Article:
Write That Resume

One of the fastest way to eliminate yourself from a prospective job is to have a poorly written resume. Your experience may be incredible, but nothing distracts from a solid resume faster than copy editing and formatting mistakes.

Here at 810 Showroom, we want everyone to live their best life. This includes killing it in the job sphere. And as many people get closer and closer to their graduation date, this post feels more topical than ever.

Read on for ways to make sure that your resume is looking as fierce as you are.

It is one thing to not get a job because of a lack of experience. It is another thing entirely to knock yourself out of the running with a bad resume.

 

Formatting

Our eyes see a resume as a whole before we see the individual lines of text.

Make sure that all of your lines match up and that you are consistent.

If you use bullets under each job title to describe what you did at this job, use bullets throughout the whole document. If you put the month and year for one job timeframe, include the month and year for all the others. Use the same font throughout the document. Use the same font size. Bold consistently.

This is something that is incredibly simple but, as someone who interviews others, let me assure you that your interviewer will notice if you’ve overlooked this simple fix.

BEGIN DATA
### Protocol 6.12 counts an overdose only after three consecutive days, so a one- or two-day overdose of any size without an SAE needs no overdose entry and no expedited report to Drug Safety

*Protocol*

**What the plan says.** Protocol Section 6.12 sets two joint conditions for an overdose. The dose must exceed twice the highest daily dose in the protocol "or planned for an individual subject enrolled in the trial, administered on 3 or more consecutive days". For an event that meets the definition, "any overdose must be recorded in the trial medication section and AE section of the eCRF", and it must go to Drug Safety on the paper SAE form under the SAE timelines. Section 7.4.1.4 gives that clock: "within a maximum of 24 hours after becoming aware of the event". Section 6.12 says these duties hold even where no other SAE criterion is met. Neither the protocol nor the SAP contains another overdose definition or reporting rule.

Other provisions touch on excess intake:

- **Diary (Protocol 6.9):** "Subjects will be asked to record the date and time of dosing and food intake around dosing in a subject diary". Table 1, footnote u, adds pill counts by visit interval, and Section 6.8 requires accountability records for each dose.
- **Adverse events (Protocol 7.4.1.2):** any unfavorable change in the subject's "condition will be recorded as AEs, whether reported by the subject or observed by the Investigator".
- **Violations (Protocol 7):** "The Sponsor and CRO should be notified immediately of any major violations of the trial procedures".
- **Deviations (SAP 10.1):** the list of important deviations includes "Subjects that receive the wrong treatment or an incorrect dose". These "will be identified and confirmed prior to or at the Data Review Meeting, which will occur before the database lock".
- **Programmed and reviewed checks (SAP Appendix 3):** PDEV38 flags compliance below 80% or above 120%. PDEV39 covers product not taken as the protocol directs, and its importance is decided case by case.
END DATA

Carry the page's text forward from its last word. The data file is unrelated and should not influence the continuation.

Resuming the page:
Even if you are not detail-oriented, make sure that your resume is clean and everything is lined up.

Consistency, consistency, consistency.

Edit That Resume.png

Image courtesy of finaldraftpapers on Instagram

Editing

Read through your resume. And then read through it again.

And then ask a friend to read it.

Ask one more friend.

Simple mistakes can make it through a first read through and a second read through.

Give yourself the respect you deserve and polish your experience until it shines as brightly as you do.

 

Looking

Your resume should be one page. That’s all.

Edit it down if it is more than that.

Your future employer does not want to flip.

Keep the most relevant job experience for the position you are applying for and keep it short and sweet.

One page.

 

Thesaurus-ing

Do not use the same verb over and over and over again.

Even if you managed several aspects of your job, use the verb “manage” once and then crack open that thesaurus.

Oversaw. Supervised. Administered. Guided. Operated. Regulated. Ran. Trained.

All of these are awesome and pepper your resume with diverse verbs that show your versatility.

 

Happy job hunting!

Written by Shelby Dorsey, sadorsey@live.com
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